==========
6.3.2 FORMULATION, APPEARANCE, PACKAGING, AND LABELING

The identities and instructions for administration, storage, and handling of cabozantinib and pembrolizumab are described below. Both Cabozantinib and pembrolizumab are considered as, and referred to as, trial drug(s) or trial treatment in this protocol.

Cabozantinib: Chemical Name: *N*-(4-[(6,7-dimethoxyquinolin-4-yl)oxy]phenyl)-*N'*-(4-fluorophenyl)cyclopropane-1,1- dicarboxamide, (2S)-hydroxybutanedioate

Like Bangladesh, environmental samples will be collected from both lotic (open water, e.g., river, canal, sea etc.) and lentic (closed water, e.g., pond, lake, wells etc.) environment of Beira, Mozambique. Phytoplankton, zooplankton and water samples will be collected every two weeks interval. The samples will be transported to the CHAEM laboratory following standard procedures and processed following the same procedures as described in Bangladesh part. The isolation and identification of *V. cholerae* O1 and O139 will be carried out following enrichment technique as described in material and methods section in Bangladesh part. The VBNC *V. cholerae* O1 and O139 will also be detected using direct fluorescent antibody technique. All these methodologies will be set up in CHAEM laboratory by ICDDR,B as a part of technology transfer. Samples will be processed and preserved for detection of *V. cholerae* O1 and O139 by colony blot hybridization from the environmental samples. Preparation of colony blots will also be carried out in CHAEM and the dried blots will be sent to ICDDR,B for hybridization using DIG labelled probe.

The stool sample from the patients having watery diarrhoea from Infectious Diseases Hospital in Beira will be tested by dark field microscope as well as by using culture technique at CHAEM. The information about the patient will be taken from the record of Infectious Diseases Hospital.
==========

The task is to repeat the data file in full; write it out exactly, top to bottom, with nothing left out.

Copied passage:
6.3.2 FORMULATION, APPEARANCE, PACKAGING, AND LABELING

The identities and instructions for administration, storage, and handling of cabozantinib and pembrolizumab are described below. Both Cabozantinib and pembrolizumab are considered as, and referred to as, trial drug(s) or trial treatment in this protocol.

Cabozantinib: Chemical Name: *N*-(4-[(6,7-dimethoxyquinolin-4-yl)oxy]phenyl)-*N'*-(4-fluorophenyl)cyclopropane-1,1- dicarboxamide, (2S)-hydroxybutanedioate

Like Bangladesh, environmental samples will be collected from both lotic (open water, e.g., river, canal, sea etc.) and lentic (closed water, e.g., pond, lake, wells etc.) environment of Beira, Mozambique. Phytoplankton, zooplankton and water samples will be collected every two weeks interval. The samples will be transported to the CHAEM laboratory following standard procedures and processed following the same procedures as described in Bangladesh part. The isolation and identification of *V. cholerae* O1 and O139 will be carried out following enrichment technique as described in material and methods section in Bangladesh part. The VBNC *V. cholerae* O1 and O139 will also be detected using direct fluorescent antibody technique. All these methodologies will be set up in CHAEM laboratory by ICDDR,B as a part of technology transfer. Samples will be processed and preserved for detection of *V. cholerae* O1 and O139 by colony blot hybridization from the environmental samples. Preparation of colony blots will also be carried out in CHAEM and the dried blots will be sent to ICDDR,B for hybridization using DIG labelled probe.

The stool sample from the patients having watery diarrhoea from Infectious Diseases Hospital in Beira will be tested by dark field microscope as well as by using culture technique at CHAEM. The information about the patient will be taken from the record of Infectious Diseases Hospital.